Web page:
Henri Cartier-Bresson retrospective @ The Pompidou Centre

H.C-B, as he was known sometimes, is a photographer whose work I am well acquainted with. To describe him as the greatest photographer of the twentieth century if not of photography, would be to simplify photography as a medium and ignore it’s many approaches. Certainly H.C-B is one of the great photographers of all time yet what matters in photography is photographs as the people who made them are not always going to be around; H.C-B died in 2004. One of his early influences was the artist Andre Lhote who wrote “Treatise on Landscape and the Human Figure“, a landmark work. Lhote told H.C-B that his photographs owed much to his study of painting. H.C-B however wanted to break away from the “doctrinaire” atmosphere of the art diaspora and discover the world with his camera. For him, Kertesz the Hungarian photographer was his “poetic wellspring” yet he never lost his interest in art and continued to draw. H.C-B was not a fan of the nihilistic approach of much American photography which seems to be exploring personal neuroses and leading nowhere. A book, “Zen and the art of Archery” by Eugen Herrigel is one that H.C-B has referred to often; it’s philosophy of hitting the target is one that measures up with making photographs, the ability to be totally present in what one is doing. The documentary approach can be misleading if one forgets that one also needs to “make” a photograph rather than simply “take” one. There is a need for an “objective witness” as the American MOMA director John Szarkowski pointed out. In an interview in 1991, H.C-B remarked, “Very few people who take photos are visual. They don’t look. They record but thats’ not looking! Its very hard to look, to size up proportions. Its’ a constant interrogation, an intense pleasure for the eye, a marvellous elation.” Dangers exist in way that the freedom granted to photographers by the Press who use their work can become a prison when images are predetermined by the need to satiate a public and sell newspapers. Aestheticism can become a trap which was an early experience with his colour photography. Are we what we eat or what we excrete?   Many of these thoughts come from an interview H.C-B gave to La Monde in 1974 and which later appeared in translation in The Guardian newspaper of the UK. In fact, he gave a number of interviews to the French newspaper La Monde that went on to be published in the UK. Geometry plays an important part in H.C-B’s work. Of it he said, in a 1991 interview, that “Geometry is a recognition of a certain existing order. Its’ there, its’ not something you impose.” H.C-B did not believe photography could be learnt. He was also wary of being labelled in any way; as Robert Capa, a fellow photographer and founder of Magnum is reported to have remarked to him after an exhibition of H.C-B’s work “If you get labelled a photojournalist you’ll become mannered. Be a photojournalist!” Another reminder of the complex relationship between art and documentary that lies at the belly of the photographic medium.   People at times tried to discourage H.C-B from continuing with photography; they thought he should return to art.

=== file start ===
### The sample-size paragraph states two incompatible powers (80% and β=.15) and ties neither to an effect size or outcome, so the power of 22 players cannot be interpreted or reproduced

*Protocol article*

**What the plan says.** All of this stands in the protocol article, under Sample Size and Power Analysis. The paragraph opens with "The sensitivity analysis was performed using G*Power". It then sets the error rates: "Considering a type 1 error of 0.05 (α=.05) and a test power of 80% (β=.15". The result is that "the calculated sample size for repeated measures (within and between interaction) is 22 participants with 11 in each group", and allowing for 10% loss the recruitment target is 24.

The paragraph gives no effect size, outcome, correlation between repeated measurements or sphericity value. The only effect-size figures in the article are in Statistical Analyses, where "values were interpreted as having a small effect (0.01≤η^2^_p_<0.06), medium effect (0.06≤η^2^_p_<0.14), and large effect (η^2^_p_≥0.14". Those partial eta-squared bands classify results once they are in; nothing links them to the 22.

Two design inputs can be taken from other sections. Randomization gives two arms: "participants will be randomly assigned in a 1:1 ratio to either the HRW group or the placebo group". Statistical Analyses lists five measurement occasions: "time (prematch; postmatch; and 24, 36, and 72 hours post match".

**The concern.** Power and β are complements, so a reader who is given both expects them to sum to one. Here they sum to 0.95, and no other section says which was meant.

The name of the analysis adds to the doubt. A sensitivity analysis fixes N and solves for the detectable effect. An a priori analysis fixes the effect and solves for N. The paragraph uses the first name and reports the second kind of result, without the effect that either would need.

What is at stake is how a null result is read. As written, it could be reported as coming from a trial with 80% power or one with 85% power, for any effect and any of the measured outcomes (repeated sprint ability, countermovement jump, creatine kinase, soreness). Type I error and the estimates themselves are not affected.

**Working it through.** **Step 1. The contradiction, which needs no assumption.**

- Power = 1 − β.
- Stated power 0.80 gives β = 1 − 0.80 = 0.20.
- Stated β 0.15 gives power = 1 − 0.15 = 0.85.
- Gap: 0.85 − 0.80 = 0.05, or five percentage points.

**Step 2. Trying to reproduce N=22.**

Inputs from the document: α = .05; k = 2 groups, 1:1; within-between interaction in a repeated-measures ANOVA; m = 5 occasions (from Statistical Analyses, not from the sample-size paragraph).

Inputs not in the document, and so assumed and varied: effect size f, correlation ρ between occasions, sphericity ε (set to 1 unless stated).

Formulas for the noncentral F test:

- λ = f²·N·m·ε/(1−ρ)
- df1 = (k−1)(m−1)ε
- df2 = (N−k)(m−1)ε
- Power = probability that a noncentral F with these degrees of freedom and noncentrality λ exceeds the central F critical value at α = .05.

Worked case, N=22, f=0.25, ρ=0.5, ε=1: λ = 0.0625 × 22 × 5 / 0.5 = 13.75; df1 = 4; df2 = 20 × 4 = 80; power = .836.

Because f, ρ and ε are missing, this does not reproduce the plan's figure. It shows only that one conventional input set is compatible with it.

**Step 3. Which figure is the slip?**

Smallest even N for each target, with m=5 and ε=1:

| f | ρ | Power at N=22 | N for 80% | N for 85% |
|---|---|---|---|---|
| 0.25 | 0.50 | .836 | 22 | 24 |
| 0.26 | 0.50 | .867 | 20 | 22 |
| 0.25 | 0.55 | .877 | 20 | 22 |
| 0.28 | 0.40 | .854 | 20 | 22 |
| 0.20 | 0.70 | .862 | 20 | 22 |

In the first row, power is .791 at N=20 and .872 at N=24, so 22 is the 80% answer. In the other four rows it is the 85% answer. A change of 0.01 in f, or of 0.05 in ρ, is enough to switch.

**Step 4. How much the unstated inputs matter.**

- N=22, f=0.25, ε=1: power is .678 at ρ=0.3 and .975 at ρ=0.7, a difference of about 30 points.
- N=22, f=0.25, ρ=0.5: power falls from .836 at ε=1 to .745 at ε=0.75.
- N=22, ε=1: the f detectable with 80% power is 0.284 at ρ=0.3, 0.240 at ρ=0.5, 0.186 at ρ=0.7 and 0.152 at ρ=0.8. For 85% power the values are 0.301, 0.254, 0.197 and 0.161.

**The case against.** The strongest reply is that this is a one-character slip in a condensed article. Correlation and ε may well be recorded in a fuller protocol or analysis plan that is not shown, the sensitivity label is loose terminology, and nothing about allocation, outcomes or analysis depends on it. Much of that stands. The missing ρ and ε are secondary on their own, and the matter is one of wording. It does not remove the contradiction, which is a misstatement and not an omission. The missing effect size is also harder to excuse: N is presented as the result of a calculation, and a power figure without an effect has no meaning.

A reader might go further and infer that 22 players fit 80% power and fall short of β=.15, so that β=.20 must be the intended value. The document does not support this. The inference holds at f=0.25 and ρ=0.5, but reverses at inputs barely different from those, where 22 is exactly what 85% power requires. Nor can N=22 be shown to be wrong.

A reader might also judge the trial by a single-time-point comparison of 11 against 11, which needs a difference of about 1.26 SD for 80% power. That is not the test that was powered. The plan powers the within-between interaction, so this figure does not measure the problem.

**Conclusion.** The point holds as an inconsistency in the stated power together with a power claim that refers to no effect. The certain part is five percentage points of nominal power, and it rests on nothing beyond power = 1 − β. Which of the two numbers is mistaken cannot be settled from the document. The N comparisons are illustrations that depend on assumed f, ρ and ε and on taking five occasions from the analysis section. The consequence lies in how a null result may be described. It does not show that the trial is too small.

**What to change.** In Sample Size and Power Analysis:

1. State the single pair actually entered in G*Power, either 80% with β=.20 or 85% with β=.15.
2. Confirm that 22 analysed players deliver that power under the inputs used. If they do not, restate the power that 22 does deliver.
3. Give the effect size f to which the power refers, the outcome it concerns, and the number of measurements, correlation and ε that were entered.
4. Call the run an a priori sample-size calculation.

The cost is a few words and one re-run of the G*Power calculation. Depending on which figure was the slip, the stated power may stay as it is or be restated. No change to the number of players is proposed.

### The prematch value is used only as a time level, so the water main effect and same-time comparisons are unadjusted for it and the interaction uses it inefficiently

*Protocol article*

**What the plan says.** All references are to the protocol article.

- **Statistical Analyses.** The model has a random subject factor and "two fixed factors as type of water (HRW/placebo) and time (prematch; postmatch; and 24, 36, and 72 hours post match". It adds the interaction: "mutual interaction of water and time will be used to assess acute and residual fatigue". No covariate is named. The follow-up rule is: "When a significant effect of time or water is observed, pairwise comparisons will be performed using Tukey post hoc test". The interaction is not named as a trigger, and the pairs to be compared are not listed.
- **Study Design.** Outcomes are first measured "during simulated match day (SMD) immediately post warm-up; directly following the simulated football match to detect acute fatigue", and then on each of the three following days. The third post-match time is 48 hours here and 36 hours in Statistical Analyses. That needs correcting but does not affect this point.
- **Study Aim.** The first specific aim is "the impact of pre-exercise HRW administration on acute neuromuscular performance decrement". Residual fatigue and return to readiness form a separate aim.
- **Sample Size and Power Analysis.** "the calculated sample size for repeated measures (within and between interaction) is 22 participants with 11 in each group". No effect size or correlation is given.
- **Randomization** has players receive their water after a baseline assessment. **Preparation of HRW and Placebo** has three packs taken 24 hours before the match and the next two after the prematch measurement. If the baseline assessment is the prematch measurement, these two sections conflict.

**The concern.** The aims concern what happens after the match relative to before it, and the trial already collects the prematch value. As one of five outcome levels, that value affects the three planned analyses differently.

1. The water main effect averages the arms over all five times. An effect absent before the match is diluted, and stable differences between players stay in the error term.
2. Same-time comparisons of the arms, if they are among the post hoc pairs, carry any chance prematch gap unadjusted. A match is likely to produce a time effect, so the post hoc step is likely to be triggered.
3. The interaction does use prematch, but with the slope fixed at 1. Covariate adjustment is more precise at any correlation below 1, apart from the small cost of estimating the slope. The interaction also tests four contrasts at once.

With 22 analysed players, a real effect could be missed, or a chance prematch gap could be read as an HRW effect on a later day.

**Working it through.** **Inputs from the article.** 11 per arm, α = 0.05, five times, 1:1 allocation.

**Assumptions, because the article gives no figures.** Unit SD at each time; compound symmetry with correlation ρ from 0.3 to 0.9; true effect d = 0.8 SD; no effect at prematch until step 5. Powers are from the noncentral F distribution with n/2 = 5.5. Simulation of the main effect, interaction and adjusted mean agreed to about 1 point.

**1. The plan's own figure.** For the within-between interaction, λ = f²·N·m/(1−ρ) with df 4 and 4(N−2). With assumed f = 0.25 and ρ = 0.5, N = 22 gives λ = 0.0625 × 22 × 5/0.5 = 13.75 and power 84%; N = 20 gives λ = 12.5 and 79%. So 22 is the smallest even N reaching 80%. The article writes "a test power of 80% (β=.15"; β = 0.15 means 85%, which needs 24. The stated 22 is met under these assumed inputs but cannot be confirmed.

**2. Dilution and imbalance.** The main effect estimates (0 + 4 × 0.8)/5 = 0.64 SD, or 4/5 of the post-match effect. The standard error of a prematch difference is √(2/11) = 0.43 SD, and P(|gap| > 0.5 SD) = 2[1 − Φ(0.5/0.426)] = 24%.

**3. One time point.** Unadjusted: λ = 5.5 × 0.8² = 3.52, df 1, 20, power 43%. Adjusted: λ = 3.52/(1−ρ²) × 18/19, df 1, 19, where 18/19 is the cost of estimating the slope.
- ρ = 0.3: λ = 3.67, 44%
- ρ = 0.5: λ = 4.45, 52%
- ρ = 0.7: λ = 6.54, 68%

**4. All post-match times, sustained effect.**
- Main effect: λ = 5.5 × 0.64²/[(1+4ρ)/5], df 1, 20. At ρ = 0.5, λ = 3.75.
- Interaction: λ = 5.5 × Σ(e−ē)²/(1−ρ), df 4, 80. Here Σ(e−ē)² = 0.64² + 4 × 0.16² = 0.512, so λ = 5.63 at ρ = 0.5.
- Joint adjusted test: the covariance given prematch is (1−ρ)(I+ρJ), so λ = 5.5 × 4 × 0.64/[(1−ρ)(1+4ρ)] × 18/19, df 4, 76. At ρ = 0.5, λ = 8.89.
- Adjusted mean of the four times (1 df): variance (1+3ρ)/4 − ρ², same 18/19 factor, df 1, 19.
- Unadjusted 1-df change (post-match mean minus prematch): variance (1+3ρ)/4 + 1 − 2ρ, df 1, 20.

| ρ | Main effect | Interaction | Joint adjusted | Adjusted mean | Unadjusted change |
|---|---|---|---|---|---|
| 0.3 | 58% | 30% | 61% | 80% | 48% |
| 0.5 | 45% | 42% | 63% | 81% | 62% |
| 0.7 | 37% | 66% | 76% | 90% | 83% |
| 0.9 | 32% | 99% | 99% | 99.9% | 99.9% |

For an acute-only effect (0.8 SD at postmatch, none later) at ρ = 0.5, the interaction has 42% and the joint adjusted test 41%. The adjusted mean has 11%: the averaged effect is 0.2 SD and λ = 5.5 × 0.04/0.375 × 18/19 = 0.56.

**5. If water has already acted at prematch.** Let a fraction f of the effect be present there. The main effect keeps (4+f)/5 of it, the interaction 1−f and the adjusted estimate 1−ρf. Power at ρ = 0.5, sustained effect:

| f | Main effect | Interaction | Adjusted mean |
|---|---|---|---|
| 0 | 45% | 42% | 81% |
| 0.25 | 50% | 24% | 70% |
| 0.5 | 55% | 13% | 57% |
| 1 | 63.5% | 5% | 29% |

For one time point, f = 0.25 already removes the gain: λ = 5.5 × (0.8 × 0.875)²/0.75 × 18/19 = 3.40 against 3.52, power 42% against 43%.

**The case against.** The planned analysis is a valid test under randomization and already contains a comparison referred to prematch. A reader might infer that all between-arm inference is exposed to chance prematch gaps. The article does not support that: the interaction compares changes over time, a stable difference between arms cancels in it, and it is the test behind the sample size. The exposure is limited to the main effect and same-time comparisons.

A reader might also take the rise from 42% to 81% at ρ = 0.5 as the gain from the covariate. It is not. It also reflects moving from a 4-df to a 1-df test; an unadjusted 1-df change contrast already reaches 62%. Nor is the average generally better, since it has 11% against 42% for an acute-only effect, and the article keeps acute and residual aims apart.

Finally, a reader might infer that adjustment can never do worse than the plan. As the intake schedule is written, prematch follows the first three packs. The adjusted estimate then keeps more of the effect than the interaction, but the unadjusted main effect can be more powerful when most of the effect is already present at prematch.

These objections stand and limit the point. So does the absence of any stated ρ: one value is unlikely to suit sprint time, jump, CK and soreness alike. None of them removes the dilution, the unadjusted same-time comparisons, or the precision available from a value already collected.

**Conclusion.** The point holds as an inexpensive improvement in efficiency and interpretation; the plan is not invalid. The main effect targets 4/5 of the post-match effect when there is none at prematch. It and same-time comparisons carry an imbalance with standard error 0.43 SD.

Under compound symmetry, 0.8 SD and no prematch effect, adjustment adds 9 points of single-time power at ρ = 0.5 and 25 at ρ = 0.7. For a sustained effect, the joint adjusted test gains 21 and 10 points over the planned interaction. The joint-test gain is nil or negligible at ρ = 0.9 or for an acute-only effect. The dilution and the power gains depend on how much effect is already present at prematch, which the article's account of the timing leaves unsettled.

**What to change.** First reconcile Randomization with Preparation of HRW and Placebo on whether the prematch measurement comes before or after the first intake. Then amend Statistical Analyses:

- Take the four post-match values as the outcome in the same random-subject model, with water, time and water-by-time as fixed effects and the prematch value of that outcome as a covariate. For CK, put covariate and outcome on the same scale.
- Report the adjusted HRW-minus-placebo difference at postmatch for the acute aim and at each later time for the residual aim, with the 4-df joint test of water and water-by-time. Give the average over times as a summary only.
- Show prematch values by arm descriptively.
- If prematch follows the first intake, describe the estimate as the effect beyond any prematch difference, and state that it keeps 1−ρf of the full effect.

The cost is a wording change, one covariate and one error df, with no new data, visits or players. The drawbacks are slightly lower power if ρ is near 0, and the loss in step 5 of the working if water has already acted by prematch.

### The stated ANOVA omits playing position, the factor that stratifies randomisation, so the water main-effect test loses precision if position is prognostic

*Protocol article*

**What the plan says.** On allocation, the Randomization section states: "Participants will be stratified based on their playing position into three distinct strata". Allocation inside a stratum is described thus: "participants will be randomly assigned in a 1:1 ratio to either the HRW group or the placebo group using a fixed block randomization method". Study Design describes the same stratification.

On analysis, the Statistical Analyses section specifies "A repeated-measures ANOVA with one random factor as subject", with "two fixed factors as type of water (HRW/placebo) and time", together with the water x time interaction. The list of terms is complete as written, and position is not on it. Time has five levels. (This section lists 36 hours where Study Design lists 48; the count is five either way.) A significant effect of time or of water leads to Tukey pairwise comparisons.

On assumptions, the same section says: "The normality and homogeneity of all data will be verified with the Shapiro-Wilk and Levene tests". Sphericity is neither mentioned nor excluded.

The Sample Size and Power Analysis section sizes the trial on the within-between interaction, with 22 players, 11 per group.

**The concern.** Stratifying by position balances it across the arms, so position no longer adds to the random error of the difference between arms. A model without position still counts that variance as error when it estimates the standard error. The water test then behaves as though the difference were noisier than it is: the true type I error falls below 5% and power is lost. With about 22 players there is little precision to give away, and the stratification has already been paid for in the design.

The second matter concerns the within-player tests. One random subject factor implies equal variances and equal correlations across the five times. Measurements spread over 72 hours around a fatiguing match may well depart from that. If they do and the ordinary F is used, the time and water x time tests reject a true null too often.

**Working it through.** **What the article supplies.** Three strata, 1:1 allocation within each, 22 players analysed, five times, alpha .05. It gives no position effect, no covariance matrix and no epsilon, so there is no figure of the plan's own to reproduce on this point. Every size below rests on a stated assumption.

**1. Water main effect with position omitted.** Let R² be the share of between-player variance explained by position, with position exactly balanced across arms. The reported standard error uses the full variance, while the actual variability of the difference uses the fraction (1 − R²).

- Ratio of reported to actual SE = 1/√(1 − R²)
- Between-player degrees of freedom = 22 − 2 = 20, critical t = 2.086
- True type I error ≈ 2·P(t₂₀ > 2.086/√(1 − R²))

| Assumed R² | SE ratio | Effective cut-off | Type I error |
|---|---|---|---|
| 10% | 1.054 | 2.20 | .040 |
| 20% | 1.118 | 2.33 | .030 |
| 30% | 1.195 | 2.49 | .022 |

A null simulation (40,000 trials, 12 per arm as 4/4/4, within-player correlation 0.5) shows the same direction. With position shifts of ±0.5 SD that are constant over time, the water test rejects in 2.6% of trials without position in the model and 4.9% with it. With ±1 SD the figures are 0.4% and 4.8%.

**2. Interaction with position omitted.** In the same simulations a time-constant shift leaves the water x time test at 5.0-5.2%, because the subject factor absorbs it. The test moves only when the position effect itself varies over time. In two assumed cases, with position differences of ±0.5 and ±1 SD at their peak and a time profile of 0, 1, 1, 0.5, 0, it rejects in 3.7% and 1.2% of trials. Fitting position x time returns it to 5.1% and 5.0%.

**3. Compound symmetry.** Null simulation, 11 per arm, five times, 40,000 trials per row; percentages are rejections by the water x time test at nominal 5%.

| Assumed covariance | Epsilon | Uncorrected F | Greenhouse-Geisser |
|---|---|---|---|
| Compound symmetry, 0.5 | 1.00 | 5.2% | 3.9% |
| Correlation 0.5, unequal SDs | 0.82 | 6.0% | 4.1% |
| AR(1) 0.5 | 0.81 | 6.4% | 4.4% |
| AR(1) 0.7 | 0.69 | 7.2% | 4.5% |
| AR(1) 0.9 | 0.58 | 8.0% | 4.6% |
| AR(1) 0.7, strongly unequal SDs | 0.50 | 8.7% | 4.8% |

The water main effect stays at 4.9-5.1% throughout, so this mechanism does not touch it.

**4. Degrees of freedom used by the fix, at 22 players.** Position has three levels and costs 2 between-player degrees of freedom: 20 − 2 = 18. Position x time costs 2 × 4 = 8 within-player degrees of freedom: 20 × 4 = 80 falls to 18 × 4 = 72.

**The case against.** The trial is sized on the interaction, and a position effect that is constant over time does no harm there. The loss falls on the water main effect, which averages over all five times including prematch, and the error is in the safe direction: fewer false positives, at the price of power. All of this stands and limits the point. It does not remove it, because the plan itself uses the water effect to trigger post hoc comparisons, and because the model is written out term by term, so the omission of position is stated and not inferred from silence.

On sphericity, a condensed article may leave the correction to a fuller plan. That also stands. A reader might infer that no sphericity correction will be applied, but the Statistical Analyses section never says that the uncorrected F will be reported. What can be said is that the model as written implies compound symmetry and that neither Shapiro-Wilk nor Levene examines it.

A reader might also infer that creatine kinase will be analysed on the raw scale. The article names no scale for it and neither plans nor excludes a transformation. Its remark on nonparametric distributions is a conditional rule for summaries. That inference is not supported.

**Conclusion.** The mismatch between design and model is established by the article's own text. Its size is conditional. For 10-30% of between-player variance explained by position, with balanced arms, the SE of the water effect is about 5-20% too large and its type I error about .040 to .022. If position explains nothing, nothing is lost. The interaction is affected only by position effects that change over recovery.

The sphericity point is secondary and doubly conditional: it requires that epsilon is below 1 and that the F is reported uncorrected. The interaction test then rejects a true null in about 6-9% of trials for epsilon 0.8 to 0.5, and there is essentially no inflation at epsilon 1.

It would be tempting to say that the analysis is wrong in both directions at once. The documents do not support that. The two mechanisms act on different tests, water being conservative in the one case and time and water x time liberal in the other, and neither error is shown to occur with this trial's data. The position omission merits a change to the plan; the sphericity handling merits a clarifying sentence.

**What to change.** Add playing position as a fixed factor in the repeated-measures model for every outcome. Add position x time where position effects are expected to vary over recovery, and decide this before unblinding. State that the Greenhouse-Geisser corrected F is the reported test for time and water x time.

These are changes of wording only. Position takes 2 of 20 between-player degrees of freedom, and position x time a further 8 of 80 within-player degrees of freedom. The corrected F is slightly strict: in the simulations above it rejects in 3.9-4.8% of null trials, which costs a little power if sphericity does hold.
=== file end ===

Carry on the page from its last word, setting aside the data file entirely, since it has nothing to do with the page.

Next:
entrance to the George Pompidou Centre

entrance to the George Pompidou Centre

On the way to the exhibition, I recall something H.C-B says about visiting museums, regarding them as little treats to himself along the way. I can not help but reflect on my own bourgeois status and how I am gorging myself on visual delights through the Open College of the Arts. There is a need to make work not always easy to do within the college guidelines. I loose my way going to the Pompidou Centre. A couple of texts from Stan whom I had met a couple of days previously, inform me that he has arrived, met others and is waiting in the foyer. When I arrive some 25 minutes late, there is no sign of him and no more texts to let me know where he might be. I have informed him my mobile is out of credit so I can’t respond but he may not have read the message or just become absorbed by the group! The others are not due until 2 p.m. while Eileen, who has arranged the whole trip, is not due until 3 p.m. We are meant to be meeting back in Montmatre at 4.30  which I have pointed out already does not allow enough time! There is a fantastic bookshop here. I thought I might see the others there but there is no sign of them. They are probably in the exhibition already or waiting to enter as there is a 45 minute queue, an indication of just how popular H.C-B is some ten years after his death. One feels it is a public interest that will grow!